You Are Not Alone Movie Review
Written by Joel Harley
DVD released by 101 Films
Written and Directed by Mark Ezra
2010, 84 minutes, Rated 15 (UK)
DVD released on 21st July 2014
Nathan Nolan as Matt Powsey
Evie Brodie as Ginny Baker
Simon Dutton as Jack Wilson
Louise Houghton as Maggie Wilson
Another day, another cheap found footage horror movie from 101 Films with a heavily photoshopped picture of a house on the cover. In this case, a house swap turns bad when a young couple from California switch places with a pair of Brits, netting themselves a massive Tudor mansion near Glastonbury in the exchange. Sounds too good to be true (horrible overpriced music festival and crappy British weather aside), right? It certainly is, and it’s not long before things start going ‘bump’ in the night.
The words ‘low budget’, ‘true story’ and ‘found footage’ don’t do much to inspire confidence, but I was willing to give You Are Not Alone a chance. After all, some of the best horror movies are those which come with a hackneyed premise but manage to do something new and interesting with it. Sadly, this derivative, dull no-budget nonsense is not one of them.
Over the course of its relatively short running time, it does nothing viewers won’t have seen before, from cheap jump scares to lengthy scenes of bickering between our lead couple, disbelieving, dismissive local coppers and an utter reluctance by our dim-witted protagonists to leave their home even when it becomes too obviously dangerous for them to stay. It’s yet another found footage film which doesn’t even attempt to justify its characters recording everything they do – to the point where they’re documenting their own boring bickering – and ends at exactly the moment where the film gets interesting. For all of the format’s merits (and there are several) the found footage subgenre is unique in that a lot of its proponents feel it to be entirely acceptable to climax where most stories would be just getting started. It flies in the face of the beginning/middle/end structure of conventional storytelling. Sure, there’s a place for that in arthouse movies and even some horror, but You Are Not Alone isn’t a finished film – it’s all beginning and no middle or end.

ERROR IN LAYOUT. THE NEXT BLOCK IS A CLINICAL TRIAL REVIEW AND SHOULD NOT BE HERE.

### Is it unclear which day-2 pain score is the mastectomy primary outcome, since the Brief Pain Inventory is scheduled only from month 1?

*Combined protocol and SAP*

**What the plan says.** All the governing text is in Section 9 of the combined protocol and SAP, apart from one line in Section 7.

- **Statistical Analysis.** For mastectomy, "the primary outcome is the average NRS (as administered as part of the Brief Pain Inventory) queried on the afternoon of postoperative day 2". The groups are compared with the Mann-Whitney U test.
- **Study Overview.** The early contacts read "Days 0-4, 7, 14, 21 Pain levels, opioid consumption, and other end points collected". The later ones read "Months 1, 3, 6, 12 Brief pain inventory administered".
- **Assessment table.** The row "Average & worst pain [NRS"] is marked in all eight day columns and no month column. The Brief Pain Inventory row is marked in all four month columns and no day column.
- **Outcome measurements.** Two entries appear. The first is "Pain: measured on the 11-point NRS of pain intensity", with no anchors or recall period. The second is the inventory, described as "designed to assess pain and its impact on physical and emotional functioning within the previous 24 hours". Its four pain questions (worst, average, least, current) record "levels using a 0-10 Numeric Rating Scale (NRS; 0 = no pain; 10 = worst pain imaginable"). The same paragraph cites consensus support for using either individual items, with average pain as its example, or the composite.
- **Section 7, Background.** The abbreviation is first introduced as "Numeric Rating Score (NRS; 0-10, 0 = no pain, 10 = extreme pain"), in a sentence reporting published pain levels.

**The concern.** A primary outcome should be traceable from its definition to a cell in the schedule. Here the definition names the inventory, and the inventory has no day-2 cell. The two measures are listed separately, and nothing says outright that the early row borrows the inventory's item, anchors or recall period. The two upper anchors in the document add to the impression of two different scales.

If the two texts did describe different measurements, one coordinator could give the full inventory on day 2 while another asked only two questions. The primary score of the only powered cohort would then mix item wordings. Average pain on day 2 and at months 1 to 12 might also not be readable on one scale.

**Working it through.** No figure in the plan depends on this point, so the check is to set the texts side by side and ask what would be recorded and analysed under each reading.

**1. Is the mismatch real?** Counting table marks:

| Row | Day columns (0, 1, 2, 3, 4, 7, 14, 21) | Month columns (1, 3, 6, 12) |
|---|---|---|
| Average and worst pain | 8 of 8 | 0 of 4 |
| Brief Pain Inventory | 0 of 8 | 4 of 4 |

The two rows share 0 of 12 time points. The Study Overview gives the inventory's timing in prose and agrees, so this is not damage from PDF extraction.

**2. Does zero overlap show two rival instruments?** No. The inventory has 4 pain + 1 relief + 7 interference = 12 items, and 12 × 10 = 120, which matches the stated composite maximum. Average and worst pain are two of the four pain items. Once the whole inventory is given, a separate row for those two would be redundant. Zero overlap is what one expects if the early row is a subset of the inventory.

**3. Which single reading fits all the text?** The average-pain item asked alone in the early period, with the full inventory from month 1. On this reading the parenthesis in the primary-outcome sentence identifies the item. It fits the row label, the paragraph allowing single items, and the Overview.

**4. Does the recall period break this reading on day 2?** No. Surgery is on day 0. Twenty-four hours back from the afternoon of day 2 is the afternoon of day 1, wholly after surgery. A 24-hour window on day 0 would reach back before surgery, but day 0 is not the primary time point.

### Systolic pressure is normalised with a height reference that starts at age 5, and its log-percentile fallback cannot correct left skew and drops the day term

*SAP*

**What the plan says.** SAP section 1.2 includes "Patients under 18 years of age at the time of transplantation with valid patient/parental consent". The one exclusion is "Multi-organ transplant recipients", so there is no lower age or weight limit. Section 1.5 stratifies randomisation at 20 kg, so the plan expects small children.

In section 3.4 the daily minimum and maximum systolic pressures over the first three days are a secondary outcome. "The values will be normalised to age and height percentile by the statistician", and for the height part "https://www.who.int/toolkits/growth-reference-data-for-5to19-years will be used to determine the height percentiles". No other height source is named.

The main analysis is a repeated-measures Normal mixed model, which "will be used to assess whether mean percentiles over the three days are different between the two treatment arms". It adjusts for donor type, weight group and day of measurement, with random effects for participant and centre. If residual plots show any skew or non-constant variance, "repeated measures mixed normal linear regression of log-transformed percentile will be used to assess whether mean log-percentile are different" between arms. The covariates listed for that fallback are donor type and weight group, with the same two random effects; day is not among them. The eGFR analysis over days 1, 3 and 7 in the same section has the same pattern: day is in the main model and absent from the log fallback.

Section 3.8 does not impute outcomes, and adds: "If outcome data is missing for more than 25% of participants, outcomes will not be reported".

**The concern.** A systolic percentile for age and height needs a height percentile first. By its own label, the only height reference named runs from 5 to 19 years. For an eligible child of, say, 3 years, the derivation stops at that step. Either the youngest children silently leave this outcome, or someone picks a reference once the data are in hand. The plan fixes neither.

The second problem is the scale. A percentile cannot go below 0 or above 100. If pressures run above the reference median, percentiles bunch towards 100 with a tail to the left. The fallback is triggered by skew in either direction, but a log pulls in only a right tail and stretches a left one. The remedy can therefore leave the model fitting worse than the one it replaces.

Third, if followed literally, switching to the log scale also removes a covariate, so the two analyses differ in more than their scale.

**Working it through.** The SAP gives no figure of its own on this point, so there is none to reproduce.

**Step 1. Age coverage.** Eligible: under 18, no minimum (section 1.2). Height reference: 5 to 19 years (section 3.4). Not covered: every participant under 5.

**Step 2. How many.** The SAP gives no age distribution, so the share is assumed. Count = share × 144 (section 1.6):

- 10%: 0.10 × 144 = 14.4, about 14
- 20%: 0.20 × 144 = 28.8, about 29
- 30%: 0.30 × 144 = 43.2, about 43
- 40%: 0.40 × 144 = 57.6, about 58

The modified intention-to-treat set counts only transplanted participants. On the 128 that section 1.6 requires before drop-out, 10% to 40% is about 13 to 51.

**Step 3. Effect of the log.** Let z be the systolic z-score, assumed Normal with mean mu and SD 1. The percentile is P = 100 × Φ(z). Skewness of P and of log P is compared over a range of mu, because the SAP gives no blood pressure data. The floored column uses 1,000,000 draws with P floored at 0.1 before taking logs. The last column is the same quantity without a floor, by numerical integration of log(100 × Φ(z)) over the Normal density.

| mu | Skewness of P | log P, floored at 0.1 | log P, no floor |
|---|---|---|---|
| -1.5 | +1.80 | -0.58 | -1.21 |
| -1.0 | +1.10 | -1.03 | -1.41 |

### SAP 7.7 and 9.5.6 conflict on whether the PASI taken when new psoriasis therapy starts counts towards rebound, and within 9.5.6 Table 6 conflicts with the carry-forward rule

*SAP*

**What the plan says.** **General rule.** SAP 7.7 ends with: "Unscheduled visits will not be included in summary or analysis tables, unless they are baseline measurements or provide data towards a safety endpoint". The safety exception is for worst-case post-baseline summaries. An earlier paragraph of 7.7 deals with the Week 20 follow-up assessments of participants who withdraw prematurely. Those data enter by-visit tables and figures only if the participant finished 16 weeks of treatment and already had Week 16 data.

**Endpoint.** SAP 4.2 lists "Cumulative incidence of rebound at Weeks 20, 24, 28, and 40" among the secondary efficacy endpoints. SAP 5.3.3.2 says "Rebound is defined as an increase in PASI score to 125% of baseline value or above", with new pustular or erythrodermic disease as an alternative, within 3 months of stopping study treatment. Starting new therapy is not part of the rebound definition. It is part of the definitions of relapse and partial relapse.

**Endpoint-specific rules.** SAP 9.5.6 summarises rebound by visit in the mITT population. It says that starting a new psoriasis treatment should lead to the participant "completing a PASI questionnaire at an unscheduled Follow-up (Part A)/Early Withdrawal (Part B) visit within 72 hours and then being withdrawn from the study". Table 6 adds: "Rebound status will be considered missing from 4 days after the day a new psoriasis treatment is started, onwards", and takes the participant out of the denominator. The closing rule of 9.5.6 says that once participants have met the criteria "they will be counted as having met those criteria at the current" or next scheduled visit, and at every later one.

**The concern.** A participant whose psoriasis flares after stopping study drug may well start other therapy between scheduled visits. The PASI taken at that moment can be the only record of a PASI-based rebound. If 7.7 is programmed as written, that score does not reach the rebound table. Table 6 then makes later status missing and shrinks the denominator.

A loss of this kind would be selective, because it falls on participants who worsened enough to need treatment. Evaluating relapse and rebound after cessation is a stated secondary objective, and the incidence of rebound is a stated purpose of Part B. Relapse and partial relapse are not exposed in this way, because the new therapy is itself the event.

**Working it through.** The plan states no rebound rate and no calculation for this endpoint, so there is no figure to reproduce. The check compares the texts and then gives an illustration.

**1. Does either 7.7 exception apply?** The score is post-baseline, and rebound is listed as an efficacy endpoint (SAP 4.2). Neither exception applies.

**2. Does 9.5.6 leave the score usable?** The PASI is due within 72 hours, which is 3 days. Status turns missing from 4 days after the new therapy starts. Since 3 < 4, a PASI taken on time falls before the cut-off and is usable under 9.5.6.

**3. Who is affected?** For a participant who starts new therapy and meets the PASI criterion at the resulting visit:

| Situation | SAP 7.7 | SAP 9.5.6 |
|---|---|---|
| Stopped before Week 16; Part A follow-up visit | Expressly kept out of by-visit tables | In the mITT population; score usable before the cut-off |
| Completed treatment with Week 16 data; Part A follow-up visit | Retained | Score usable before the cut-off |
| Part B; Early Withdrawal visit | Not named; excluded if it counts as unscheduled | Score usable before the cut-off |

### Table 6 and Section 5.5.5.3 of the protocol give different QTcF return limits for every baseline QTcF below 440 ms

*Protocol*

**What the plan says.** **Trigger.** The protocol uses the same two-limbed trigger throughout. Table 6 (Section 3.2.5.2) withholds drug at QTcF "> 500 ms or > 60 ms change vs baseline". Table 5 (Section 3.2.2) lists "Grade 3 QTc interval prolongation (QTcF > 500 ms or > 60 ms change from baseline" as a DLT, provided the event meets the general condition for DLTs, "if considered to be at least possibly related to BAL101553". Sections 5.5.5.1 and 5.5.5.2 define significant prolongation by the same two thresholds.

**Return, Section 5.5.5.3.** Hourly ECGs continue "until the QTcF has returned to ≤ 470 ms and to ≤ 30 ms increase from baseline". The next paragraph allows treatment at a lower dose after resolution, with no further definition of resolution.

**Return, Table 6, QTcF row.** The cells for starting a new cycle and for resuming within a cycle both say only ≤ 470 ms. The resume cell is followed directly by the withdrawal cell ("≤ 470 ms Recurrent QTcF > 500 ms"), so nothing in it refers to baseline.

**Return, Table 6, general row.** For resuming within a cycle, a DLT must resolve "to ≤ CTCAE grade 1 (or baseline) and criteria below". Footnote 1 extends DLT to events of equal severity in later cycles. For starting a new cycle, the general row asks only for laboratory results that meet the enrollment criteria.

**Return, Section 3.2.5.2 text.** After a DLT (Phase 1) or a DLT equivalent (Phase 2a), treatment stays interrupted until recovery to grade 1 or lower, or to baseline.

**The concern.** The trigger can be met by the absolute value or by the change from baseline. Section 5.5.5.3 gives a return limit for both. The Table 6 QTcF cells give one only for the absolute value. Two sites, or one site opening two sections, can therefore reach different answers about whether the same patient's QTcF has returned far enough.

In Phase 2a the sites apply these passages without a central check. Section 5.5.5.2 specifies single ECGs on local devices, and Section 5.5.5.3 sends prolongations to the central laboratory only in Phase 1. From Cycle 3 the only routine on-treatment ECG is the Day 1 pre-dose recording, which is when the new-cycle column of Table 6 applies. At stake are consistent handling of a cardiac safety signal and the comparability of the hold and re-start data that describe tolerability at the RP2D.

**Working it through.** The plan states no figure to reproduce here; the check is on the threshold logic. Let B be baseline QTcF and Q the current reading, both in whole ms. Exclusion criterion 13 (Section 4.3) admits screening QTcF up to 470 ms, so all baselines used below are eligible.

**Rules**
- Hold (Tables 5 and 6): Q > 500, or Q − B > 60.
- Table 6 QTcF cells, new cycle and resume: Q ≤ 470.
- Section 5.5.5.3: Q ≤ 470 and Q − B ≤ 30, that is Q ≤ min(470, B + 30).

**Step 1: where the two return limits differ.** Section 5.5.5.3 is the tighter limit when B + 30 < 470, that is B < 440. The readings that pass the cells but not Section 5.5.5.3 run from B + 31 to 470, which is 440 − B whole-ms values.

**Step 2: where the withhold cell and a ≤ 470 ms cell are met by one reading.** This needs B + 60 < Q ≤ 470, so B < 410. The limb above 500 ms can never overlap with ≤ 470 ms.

This isn’t even the worst of its kind. The actors do well with what they’re given, and its villain looks the part, in a The Collector kind of way (not the butterfly collector, the other one). Its location is interesting too, as is the home invasion aspect. We’ve yet to see a good home invasion found footage film, so it’s not as if there wasn’t room for You Are Not Alone to do something worth seeing. The bare bones of an interesting story are wasted by the lack of interest in exploring anything beyond the typical tepid trickery of a subgenre long past its time.
Like its protagonists, this film is far from alone. Indeed, take a gander through the horror section of your local movie emporium or online shop and you’ll see dozens like it. If anything, you are severely overcrowded.